I should preface this review by saying I love the Arkham Horror series of games from Fantasy Flight Games. Arkham Horror is up there as one of my favourite games of all time. I love the way it blends the works of H P Lovecraft, filtered through the Call of Cthulhu RPG, with a heavily thematic and punishingly difficult cooperative experience. So far every game in the series (with the exception of the now defunct Call of Cthulhu card game) have managed to deliver on that base concept, whilst still bringing something different to the table.
At the same time I am losing faith with the LCG or Living Card Game concept, the system requires a dedication both from a financial standpoint and finding players who will share that path with you.
And so my anticipation is high. Can Arkham Horror: The Card Game replicate the theme, cooperation and impending sense of doom into their Living Card Game range or does it get bogged down in a distribution method that I feel at odds with? The answer is that Arkham Horror: The Card Game is exactly what I was expecting, in both good and bad ways.
1920s Massachusetts is a dark and dangerous place; monsters crawl beneath the very streets you walk upon, cultists hide amongst the general populace and both work together to summon ancient alien evil from alternative dimensions. You step into this dark and disturbing world as one of a possible team of investigators, each trying to shed light into the dark corners of Arkham and hoping the baggage you carry with you doesn't drag you screaming into that darkness.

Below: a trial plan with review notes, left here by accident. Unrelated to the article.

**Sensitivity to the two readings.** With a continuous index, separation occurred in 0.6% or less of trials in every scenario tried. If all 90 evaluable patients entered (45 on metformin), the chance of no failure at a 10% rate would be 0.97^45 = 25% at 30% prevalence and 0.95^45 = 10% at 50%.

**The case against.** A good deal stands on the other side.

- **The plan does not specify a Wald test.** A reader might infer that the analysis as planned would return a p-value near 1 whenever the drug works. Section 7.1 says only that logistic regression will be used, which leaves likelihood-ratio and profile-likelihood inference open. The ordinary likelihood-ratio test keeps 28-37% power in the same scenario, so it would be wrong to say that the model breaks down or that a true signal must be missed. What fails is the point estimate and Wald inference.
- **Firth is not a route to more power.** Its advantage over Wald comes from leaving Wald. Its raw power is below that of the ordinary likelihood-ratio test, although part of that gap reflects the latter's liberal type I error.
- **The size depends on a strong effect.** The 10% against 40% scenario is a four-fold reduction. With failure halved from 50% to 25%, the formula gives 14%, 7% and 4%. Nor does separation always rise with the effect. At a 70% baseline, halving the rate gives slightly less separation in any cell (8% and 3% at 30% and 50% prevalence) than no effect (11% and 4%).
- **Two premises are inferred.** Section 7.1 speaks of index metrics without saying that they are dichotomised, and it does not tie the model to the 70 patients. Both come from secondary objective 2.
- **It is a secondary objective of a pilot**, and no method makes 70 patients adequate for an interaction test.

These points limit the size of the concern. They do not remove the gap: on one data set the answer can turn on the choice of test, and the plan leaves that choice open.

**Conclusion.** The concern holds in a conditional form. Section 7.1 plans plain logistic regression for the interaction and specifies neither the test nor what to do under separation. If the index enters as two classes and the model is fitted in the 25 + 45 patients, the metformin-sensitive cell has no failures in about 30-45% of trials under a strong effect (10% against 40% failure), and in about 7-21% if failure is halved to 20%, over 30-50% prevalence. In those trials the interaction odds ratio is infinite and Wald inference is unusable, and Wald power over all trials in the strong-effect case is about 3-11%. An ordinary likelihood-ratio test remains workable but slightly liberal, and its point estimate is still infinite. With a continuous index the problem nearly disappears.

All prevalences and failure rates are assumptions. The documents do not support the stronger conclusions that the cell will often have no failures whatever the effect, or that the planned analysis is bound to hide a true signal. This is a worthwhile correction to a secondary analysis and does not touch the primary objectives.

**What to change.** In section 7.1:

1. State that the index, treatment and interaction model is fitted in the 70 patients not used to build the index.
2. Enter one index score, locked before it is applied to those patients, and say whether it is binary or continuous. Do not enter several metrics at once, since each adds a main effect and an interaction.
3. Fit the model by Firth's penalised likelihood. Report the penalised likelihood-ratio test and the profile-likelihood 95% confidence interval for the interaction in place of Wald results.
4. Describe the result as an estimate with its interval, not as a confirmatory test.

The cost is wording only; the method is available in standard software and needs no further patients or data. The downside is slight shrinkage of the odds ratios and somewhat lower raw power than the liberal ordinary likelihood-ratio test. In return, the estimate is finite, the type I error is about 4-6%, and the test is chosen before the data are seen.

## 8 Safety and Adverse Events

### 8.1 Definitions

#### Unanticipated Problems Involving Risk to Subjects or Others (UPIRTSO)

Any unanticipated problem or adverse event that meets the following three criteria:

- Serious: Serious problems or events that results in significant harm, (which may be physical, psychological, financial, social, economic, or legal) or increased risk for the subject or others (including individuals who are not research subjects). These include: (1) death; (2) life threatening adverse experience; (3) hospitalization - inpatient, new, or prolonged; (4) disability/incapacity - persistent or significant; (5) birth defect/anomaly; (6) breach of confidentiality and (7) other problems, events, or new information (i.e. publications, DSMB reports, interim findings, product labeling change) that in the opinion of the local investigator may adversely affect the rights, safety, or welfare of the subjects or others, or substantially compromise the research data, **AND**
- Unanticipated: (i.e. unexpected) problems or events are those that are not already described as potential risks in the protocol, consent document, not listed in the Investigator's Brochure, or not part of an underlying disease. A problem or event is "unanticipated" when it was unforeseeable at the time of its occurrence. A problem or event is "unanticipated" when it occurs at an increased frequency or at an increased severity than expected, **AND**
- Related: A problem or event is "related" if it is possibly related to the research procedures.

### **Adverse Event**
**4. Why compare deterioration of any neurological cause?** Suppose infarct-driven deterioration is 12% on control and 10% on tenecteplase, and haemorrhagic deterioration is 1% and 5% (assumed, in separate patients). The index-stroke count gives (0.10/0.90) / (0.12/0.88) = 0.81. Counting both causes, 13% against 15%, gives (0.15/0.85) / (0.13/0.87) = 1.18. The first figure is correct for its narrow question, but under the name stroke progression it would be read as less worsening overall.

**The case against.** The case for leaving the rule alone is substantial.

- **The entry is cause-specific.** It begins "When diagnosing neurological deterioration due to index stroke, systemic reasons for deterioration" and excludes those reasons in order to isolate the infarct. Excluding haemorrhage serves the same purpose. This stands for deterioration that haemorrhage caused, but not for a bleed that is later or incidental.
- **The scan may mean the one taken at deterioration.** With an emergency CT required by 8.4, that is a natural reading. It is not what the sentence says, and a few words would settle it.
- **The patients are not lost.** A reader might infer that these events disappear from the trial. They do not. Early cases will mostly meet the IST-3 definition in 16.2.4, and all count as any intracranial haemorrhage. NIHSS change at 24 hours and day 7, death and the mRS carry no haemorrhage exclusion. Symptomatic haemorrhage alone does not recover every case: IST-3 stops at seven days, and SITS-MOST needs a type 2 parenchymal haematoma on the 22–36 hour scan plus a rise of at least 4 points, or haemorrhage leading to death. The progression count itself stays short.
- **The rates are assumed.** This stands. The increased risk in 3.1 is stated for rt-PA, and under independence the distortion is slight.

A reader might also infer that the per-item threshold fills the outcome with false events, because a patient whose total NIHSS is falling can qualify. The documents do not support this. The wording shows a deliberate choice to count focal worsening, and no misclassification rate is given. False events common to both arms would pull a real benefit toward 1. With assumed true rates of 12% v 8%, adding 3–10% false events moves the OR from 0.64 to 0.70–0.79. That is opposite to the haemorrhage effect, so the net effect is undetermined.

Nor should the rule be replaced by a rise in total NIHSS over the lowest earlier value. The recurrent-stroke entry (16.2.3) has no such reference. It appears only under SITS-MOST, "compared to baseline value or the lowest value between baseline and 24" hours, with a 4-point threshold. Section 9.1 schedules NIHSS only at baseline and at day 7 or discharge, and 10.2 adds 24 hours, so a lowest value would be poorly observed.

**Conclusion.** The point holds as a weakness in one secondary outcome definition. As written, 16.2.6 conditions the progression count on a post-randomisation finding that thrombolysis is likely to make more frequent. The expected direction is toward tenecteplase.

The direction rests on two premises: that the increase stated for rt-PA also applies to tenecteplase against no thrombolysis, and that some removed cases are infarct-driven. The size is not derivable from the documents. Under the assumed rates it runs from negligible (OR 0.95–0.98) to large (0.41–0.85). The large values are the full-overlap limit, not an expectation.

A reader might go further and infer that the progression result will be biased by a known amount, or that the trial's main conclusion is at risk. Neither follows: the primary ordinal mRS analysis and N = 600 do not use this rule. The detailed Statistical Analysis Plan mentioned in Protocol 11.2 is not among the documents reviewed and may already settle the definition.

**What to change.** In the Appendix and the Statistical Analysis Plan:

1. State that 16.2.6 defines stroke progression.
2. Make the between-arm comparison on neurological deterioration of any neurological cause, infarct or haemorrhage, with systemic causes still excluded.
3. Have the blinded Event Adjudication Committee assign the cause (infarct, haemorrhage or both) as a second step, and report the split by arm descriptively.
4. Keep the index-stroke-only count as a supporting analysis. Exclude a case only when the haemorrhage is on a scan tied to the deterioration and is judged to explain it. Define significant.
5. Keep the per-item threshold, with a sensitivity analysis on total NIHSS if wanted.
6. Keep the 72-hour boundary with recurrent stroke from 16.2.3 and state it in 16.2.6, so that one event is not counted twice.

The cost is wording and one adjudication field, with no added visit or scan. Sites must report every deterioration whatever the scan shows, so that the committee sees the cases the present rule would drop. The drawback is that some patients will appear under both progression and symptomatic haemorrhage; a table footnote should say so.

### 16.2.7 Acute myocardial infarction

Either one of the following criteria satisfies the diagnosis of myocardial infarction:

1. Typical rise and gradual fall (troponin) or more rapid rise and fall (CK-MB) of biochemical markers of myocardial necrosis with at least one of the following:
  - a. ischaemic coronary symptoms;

You will start in your own house, where dark forces have trapped you in your study and depraved creatures are crawling out of the floor.
It’s important to set such a scene when describing Arkham Horror the Card Game, as this is a game that really does want to tell a story. Each mystery presents a full narrative that is played out over several games. Not only does each story transform based on your actions and relative success, those changes affect the next game in the scenario. It means that a simple mistake or failure in the first game can have repercussions three games in. It can be punishing but I love it.
Mechanically Arkham Horror the Card Game is exactly what you would expect if you tried to cross the original Arkham Horror board game and Warhammer 40,000 Conquest, both games' DNA can clearly be seen in this Arkham Horror’s design. Investigators will need to move to locations and collect clue tokens while fighting of deranged cultists and otherworldly beasts. To do this you will play cards from your hand which could be weapons, relics and spells that tool up your investigator or special attacks and actions. Each card has a resource cost to put into play and, of course, managing these resources is going to be important to optimising your actions.